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Crazy, Stupid, Love
Our D-I-V-O-R-C-E becomes final today,
Me and little J-O-E will be going away.
I love you both and this will be pure H-E double-L for me,
Oh I wish that we could stop this D-I-V-O-R-C-E.
The emotions of love and divorce swimming throughout Crazy, Stupid, Love remind me a lot of the famous country song by Tammy Wynette. Cal Weaver (Steve Carell) is blindsided when wife Emily (Julianne Moore) reveals during dinner that she slept with another man. Neither denies their relationship has suffered for lack of effort, and Cal slinks away to mend his wounds. Directors Glenn Ficarra and John Requa (I Love You Phillip Morris) weave an interesting if formulaic tale of love lost and found in Crazy, Stupid, Love, a film elevated by its quirky supporting characters and likeable cast.
After Emily drops the bomb on Cal, he moves out of the house and into the corner of a helplessly trendy bar, where he catches the eye of lothario Jacob Palmer (Ryan Gosling). Jacob tells Cal he can help him reclaim his manhood, and a trip to the mall and a few seduction instructions later, Cal is bedding a crazy teacher (Marisa Tomei). Of course Jacob secretly envies Cal's formerly wedded bliss, and reveals that his bed hopping is altogether unfulfilling. Also looking for love is recent law school graduate Hannah (Emma Stone), whose current relationship is quickly falling apart.
Tonally, Crazy, Stupid, Love falls somewhere between Valentine's Day and Blue Valentine. The film does not skirt around the pains of divorce like lost friends, angry kids and misplaced rage, but it never wallows in self-pity. Emily is no more villainized for straying than Cal is for giving up on the marriage. The pair comes together to support their children, and instead of bickering, Cal and Emily reminisce on days when their love was strong. Meanwhile, Hannah continues to wonder whether or not picking a safe partner is really the best decision.
Never give up on the one you love. This is an oft-repeated theme in Crazy, Stupid, Love, which rewards such perseverance differently depending on the character. An amusing subplot involves Cal and Emily's thirteen-year-old son Robbie (Jonah Bobo), who is madly in love with is babysitter, seventeen-year-old Jessica (Analeigh Tipton). Not only does Jessica not love Robbie, but she has a schoolgirl crush on Cal. Crazy, Stupid, Love seems to recognize the fallacy in its logic, and is wise enough to recognize that some love is not meant to be.
Gosling's put-on machismo is a perfect counterbalance to Carell's everyman cautiousness. Jacob is kind of an empty character, and his single-mindedness reduces him to starring in a self-aware montage of "let's get outta here" hook-ups. Also entertaining are Robbie's puppy-face interactions with Emily meant to irritate her coworker and temporary lover David Lindhagen (Kevin Bacon). Another short scene has Moore and Tomei in the same room, and Crazy, Stupid, Love takes the unexpected route by making Emily the woman lost for words.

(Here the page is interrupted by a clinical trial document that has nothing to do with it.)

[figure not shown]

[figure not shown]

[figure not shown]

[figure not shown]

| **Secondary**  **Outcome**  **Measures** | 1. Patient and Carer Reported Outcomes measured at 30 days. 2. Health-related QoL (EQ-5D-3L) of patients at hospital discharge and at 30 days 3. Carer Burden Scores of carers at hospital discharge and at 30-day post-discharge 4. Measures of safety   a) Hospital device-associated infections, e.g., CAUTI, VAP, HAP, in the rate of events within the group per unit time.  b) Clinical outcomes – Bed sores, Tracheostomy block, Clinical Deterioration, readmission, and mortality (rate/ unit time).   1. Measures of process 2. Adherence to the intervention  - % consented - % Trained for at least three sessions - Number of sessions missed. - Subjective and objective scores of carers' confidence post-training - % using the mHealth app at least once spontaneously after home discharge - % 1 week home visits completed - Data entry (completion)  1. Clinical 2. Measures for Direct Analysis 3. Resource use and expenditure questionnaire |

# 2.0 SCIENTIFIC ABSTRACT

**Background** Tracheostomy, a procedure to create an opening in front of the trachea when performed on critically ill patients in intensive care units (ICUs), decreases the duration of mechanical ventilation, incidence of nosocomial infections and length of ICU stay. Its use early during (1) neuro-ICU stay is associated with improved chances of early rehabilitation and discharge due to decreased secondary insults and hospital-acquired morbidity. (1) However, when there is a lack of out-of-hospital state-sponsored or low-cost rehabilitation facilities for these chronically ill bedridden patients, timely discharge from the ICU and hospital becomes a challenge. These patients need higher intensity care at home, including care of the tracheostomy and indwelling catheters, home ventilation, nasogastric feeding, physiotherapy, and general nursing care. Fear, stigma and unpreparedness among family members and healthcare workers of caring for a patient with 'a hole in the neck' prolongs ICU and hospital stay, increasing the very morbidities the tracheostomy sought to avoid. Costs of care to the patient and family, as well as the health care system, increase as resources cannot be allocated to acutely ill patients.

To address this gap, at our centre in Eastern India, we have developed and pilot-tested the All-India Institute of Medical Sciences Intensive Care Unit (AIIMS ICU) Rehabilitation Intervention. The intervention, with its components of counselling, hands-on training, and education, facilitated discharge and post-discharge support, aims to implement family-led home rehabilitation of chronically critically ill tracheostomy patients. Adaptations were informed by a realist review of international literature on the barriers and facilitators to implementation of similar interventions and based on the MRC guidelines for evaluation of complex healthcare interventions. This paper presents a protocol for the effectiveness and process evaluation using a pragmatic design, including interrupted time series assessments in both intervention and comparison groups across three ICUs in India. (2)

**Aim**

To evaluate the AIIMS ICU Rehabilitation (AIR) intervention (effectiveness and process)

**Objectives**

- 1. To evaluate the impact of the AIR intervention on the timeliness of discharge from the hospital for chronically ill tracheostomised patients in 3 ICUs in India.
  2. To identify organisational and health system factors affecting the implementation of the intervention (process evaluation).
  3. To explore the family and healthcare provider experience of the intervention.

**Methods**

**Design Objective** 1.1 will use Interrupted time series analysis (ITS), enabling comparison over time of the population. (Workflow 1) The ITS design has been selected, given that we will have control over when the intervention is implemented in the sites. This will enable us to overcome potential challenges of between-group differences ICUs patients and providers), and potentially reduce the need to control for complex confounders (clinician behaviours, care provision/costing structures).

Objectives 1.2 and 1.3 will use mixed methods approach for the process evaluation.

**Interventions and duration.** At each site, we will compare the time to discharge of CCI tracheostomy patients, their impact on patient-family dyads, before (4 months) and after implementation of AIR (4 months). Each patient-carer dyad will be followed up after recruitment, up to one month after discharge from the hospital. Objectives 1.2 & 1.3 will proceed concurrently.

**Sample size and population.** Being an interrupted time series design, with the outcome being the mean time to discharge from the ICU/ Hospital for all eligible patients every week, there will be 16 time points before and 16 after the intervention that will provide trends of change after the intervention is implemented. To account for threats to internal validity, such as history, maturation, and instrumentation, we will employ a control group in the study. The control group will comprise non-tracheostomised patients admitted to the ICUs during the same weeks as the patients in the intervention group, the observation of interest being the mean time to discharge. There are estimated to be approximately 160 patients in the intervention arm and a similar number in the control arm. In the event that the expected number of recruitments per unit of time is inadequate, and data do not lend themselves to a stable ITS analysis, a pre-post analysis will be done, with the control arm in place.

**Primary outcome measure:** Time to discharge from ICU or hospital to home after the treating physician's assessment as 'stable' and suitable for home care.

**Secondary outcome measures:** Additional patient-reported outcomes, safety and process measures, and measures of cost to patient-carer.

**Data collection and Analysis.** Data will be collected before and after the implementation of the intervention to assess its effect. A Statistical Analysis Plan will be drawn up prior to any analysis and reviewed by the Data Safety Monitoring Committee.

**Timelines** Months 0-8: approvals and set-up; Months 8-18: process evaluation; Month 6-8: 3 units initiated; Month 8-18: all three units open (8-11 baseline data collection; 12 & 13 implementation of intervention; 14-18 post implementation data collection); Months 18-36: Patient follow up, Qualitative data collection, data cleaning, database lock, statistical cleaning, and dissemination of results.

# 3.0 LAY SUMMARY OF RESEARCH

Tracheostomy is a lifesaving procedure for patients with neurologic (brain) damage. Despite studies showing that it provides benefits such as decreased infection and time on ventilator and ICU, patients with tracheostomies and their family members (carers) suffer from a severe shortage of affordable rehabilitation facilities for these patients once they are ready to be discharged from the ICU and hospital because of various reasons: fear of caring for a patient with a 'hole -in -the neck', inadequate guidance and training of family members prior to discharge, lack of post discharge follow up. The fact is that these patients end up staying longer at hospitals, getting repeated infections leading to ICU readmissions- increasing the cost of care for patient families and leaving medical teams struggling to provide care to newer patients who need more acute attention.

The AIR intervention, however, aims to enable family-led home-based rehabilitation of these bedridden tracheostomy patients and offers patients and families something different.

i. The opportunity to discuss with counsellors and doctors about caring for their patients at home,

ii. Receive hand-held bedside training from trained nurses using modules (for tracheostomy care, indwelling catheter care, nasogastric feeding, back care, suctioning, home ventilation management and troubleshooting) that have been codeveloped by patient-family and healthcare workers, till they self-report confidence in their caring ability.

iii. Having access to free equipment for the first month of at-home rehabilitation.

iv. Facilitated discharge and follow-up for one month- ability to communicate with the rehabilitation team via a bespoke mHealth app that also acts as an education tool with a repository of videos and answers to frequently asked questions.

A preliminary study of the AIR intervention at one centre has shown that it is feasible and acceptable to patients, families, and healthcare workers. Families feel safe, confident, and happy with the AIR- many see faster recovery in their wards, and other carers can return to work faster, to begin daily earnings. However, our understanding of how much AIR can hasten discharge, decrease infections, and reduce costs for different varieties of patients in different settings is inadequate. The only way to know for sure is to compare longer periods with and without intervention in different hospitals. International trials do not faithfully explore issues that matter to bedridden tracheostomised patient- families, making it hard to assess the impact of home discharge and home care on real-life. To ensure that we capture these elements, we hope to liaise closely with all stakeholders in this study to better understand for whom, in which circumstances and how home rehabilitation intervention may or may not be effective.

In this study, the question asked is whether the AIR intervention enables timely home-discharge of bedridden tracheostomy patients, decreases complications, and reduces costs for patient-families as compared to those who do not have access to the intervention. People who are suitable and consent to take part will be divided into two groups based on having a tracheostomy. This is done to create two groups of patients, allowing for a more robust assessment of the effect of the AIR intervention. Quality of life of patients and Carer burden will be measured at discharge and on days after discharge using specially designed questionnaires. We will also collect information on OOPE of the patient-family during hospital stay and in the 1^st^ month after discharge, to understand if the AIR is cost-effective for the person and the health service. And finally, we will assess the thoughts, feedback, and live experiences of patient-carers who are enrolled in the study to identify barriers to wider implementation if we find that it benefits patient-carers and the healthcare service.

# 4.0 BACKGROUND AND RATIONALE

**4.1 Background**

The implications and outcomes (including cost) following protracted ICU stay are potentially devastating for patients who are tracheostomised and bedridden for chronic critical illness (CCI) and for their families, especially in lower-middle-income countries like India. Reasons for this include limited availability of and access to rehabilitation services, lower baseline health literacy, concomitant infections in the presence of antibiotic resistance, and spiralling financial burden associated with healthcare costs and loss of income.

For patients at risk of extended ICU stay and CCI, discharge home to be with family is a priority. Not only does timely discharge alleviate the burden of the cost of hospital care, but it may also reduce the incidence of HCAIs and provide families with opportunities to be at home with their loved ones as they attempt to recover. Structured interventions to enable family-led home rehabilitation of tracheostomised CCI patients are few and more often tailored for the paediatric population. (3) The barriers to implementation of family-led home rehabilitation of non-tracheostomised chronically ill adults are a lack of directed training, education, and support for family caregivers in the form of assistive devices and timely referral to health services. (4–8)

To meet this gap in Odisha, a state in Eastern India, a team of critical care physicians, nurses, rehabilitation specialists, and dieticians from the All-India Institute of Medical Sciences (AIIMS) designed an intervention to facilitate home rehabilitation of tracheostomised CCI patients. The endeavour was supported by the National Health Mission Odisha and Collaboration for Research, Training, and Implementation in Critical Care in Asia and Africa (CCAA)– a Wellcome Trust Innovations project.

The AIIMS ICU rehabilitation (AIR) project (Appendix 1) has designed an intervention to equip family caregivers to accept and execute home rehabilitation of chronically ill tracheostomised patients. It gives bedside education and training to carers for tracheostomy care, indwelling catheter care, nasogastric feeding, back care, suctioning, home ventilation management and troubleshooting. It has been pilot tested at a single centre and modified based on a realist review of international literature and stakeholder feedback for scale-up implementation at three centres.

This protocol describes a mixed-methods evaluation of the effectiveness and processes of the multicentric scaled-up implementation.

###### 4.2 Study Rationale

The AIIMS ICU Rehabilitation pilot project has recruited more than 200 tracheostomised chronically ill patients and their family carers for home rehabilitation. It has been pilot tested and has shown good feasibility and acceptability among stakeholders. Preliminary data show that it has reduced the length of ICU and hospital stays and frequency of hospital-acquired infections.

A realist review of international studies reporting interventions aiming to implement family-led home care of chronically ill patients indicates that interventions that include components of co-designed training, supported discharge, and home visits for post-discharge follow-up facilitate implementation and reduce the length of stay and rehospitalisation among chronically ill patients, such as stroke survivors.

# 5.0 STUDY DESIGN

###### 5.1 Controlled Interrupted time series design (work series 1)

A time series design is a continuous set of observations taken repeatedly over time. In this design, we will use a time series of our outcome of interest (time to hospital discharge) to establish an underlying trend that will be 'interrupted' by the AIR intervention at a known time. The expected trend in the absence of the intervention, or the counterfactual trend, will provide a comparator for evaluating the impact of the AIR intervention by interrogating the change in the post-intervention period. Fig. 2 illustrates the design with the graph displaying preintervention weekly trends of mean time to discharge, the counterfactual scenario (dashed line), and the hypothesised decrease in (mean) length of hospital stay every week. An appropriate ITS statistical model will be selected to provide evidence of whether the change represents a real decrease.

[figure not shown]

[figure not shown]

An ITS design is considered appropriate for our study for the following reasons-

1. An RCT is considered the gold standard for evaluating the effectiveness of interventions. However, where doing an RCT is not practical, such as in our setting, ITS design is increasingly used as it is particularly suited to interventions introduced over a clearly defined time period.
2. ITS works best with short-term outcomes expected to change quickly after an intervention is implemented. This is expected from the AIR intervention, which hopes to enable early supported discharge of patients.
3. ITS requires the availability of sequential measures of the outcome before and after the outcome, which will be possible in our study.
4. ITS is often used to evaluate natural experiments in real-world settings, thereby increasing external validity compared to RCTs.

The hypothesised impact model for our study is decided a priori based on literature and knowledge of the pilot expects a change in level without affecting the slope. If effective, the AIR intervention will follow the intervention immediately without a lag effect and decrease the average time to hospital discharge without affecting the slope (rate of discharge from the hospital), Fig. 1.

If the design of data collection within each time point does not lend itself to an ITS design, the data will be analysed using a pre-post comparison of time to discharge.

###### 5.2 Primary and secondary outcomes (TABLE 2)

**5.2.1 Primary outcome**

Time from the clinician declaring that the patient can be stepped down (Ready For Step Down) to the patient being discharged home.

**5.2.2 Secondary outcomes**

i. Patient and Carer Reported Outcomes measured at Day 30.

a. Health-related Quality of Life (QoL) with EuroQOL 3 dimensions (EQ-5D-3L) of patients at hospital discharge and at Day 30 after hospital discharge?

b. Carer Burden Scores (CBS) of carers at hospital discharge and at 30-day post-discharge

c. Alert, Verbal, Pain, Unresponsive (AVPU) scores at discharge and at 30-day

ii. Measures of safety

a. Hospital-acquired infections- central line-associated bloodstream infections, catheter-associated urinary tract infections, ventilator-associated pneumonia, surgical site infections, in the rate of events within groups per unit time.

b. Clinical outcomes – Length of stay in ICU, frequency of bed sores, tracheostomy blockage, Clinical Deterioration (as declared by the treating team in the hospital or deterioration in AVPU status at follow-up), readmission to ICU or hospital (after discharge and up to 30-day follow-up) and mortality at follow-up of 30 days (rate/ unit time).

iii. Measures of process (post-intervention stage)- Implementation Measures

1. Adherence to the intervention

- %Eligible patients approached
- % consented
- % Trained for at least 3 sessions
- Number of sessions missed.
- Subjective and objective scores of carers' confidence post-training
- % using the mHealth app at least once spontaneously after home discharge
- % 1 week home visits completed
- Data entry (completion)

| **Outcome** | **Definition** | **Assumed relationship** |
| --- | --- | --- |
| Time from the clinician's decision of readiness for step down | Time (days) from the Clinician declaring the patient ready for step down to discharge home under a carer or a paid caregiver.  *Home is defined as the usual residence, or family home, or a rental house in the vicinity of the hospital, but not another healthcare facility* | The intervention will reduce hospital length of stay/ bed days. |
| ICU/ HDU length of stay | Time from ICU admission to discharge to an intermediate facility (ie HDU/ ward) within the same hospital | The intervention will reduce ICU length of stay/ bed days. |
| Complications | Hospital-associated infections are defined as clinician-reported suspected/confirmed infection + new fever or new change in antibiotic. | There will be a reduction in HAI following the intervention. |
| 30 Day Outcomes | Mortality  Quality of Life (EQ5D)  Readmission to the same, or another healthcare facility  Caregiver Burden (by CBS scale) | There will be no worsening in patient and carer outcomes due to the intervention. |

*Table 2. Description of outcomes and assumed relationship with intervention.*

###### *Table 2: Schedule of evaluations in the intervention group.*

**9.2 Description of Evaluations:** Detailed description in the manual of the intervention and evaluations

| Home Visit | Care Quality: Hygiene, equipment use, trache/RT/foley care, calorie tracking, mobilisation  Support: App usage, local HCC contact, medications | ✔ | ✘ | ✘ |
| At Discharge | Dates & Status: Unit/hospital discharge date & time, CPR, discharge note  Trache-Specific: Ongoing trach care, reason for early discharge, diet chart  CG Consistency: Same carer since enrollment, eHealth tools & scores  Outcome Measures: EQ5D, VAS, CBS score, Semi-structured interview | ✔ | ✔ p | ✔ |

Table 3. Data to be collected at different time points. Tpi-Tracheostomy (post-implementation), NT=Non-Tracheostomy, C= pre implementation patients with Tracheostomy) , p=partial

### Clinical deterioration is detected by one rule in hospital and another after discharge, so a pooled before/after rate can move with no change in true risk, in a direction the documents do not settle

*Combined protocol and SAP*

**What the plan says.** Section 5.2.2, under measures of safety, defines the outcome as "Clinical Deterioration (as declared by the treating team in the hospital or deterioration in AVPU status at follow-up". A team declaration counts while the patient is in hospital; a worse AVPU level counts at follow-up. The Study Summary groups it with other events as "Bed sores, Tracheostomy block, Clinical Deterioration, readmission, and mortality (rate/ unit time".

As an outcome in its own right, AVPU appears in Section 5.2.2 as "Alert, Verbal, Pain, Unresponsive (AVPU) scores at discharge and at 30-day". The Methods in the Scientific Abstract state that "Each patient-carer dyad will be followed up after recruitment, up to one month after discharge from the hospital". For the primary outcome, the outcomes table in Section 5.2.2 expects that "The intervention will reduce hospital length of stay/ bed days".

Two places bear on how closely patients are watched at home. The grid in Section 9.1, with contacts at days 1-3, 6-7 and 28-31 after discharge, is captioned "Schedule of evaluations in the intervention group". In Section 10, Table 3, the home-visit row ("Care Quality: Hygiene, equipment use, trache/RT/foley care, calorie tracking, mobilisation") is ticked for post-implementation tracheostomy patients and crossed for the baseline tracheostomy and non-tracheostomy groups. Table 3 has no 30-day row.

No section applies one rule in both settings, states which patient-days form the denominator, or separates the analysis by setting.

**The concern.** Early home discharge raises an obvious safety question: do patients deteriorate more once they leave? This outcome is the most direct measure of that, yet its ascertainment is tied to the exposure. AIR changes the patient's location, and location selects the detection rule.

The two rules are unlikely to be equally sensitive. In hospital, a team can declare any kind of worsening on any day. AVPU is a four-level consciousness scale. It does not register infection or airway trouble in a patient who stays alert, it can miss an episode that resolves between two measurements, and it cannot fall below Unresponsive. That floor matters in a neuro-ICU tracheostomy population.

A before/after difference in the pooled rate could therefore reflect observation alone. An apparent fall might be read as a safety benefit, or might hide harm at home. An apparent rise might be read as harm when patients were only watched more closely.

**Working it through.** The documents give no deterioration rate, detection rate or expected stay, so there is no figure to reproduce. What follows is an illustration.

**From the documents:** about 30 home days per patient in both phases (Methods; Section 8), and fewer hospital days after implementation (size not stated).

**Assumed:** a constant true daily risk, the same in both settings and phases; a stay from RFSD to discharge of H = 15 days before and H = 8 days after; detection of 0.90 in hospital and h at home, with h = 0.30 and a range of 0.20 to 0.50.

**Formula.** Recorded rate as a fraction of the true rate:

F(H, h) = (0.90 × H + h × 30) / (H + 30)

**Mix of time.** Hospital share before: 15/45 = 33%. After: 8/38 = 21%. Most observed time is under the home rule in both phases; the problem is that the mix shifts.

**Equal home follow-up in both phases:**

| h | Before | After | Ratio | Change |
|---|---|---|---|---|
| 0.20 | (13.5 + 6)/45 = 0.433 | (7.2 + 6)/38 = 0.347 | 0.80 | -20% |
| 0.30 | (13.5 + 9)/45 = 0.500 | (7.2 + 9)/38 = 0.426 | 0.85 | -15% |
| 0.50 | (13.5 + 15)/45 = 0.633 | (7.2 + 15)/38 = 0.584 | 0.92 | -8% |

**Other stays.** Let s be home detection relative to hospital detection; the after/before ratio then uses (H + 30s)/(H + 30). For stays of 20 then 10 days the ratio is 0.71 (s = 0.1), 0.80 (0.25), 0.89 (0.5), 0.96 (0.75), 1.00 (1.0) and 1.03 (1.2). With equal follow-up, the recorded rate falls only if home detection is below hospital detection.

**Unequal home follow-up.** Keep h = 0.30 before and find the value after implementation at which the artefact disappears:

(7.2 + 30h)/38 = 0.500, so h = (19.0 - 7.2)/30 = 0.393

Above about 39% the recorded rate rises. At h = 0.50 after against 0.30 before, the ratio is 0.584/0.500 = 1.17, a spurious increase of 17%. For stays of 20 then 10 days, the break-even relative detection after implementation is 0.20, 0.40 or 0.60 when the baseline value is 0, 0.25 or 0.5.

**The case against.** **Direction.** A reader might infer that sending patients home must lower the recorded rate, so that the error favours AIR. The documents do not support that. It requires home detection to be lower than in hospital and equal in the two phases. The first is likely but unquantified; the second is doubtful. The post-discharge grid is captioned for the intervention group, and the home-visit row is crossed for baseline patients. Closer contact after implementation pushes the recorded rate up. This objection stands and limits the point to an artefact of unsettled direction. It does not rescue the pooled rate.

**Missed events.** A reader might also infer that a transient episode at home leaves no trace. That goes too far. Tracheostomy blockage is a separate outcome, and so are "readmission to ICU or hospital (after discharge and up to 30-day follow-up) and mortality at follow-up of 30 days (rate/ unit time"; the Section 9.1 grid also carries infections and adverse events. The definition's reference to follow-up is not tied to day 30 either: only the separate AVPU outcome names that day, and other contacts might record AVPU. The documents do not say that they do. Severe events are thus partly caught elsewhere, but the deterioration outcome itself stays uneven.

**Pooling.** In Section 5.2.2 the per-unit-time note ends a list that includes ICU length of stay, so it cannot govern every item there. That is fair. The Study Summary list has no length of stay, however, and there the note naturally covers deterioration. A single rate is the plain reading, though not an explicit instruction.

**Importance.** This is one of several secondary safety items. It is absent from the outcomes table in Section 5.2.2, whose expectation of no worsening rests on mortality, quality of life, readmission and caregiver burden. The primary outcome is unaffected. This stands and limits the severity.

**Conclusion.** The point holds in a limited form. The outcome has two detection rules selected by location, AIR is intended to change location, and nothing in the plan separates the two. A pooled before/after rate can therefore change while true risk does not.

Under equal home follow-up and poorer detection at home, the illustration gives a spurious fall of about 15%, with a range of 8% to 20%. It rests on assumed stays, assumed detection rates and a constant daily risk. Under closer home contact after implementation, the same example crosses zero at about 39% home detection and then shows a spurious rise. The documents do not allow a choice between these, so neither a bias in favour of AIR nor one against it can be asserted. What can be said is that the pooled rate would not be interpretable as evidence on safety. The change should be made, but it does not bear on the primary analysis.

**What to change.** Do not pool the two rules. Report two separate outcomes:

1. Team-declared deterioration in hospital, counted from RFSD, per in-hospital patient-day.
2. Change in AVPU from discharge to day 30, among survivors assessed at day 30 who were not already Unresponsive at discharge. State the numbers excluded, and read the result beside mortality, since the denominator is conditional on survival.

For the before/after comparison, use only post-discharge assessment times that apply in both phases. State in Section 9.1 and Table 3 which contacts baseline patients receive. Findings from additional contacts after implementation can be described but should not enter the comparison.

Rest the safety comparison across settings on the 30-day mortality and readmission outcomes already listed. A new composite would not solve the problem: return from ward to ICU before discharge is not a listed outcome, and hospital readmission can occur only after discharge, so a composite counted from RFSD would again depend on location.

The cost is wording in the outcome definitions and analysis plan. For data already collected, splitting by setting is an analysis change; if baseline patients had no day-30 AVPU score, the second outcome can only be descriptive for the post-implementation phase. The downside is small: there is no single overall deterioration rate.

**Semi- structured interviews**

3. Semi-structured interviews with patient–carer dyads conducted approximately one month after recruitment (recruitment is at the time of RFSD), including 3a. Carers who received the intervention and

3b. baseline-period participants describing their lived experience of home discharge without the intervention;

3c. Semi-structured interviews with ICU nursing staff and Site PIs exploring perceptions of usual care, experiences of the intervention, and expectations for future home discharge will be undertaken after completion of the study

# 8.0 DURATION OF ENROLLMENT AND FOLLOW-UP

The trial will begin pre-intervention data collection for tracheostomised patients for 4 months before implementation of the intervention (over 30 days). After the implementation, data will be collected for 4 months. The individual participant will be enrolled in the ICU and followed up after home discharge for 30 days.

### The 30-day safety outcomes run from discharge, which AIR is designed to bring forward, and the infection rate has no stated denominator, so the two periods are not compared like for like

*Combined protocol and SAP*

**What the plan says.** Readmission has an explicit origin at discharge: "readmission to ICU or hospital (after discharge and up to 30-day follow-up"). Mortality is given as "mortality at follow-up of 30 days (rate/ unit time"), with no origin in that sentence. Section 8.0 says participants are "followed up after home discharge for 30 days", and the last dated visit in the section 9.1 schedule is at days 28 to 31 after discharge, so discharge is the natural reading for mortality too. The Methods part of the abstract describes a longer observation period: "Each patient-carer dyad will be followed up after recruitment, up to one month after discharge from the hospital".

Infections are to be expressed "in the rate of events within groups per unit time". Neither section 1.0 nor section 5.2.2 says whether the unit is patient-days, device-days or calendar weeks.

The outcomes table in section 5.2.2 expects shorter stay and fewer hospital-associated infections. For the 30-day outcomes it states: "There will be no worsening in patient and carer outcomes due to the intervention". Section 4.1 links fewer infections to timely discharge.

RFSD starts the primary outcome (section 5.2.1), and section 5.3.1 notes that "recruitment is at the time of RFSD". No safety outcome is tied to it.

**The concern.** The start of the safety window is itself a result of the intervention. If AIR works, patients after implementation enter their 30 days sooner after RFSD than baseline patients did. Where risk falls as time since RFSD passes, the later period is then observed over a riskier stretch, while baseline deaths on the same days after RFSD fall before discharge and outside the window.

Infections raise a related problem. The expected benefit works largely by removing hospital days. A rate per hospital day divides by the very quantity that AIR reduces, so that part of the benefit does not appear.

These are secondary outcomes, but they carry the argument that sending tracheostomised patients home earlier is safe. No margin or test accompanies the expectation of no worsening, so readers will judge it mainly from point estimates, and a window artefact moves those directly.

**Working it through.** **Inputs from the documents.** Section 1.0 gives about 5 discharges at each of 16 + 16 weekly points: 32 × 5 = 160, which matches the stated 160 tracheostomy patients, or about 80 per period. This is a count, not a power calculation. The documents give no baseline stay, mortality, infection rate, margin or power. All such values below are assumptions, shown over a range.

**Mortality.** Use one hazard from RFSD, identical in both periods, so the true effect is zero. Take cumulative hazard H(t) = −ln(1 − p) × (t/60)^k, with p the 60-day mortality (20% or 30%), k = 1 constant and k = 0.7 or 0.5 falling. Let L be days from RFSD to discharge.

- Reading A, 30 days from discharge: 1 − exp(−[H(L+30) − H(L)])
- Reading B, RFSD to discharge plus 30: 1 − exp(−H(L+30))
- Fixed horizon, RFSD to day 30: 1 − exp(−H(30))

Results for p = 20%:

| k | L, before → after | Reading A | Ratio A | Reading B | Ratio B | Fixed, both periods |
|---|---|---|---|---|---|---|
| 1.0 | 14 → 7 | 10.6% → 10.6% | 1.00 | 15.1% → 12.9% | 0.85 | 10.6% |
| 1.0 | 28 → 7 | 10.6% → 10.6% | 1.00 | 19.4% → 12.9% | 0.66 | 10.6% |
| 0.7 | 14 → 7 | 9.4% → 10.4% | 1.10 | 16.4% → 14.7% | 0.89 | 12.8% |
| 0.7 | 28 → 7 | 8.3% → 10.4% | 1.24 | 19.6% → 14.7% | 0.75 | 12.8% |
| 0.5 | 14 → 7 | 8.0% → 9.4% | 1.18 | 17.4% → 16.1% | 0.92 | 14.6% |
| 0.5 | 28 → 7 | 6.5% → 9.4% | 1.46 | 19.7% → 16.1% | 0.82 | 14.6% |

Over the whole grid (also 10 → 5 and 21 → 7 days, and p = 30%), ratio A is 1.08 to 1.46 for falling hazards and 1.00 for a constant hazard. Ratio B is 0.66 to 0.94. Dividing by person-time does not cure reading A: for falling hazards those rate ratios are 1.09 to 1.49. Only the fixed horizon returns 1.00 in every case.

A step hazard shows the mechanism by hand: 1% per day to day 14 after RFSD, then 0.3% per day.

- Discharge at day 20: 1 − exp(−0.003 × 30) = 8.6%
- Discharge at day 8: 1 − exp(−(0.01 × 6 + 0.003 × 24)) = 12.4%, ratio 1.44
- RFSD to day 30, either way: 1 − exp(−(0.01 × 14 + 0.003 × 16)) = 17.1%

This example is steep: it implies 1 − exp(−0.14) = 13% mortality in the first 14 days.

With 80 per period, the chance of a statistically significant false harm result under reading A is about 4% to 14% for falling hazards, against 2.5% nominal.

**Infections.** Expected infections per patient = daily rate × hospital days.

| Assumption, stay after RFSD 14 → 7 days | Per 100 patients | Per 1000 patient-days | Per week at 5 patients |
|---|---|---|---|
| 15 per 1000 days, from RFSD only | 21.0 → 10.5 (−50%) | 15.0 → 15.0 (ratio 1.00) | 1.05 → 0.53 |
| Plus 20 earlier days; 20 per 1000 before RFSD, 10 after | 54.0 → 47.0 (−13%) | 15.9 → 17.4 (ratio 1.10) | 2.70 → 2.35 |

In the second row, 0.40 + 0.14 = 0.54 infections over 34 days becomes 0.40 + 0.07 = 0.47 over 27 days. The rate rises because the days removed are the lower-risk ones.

The overall message of Crazy, Stupid, Love is a cautionary reminder to hold on to a good thing. Or find what makes you happy, even if the two are not one in the same. By the finale, the characters are not as independent as they first appear, and Crazy, Stupid, Love veers temporarily into slapstick territory. Rather than be annoyed, I quite enjoyed seeing the film let off some steam. Calling Crazy, Stupid, Love a romantic comedy shortchanges its drama. The film is more than romance or comedy, it is real.
The warm, sultry colors of Crazy, Stupid, Love are preserved in this 2.40:1/1080p/AVC-encoded transfer. Image detail ranges from sharp to soft, though I suspect most of the soft-focus shots are intentional. The image retains a natural texture, and grain is intact. Blacks are bold and inky, though noise does tend to spike in low-light scenes. Saturation and skin tones are spot-on, and Crazy, Stupid, Love appears on Blu-ray as it did in theaters.
The 5.1 DTS-HD Master Audio soundtrack is pitch-perfect for the material. Although the track is mostly front-loaded, dialogue is crisp and clean, and ambient noise and effects are appropriately dynamic. The musical score never overwhelms the proceedings, and the surround speakers are used to balance out the mix. French and Spanish Dolby Digital 5.1 soundtracks are also available, as are English SDH, French and Spanish subtitles.
PACKAGING AND EXTRAS:
Crazy, Stupid, Love arrives in Warner Brothers' typical "combo pack" style. The two-disc set includes the Blu-ray, a DVD copy of the movie and an UltraViolet digital copy. A slipcover replicates the cover artwork.
Extras are disappointingly sparse: Steve and Ryan Walk into a Bar (6:40) is a lightweight, comedic piece spotlighting the two actors, and The Player Meets His Match (5:40) features interviews with the cast about Gosling's character. Also included are a reel of deleted scenes (12:27).
Despite its well-worn subject matter, Crazy, Stupid, Love manages to tackle weighty issues like divorce and loneliness with grace and humor. Steve Carell, Julianne Moore, Ryan Gosling and Emma Stone headline a diverse cast of characters, and Crazy, Stupid, Love manages to escape its prescribed roots to look at love with a kind, slightly ironic eye. Warner Brothers' Blu-ray is technically solid, but the extras are weak. Recommended.
William lives in Burlington, North Carolina, and looks forward to a Friday-afternoon matinee.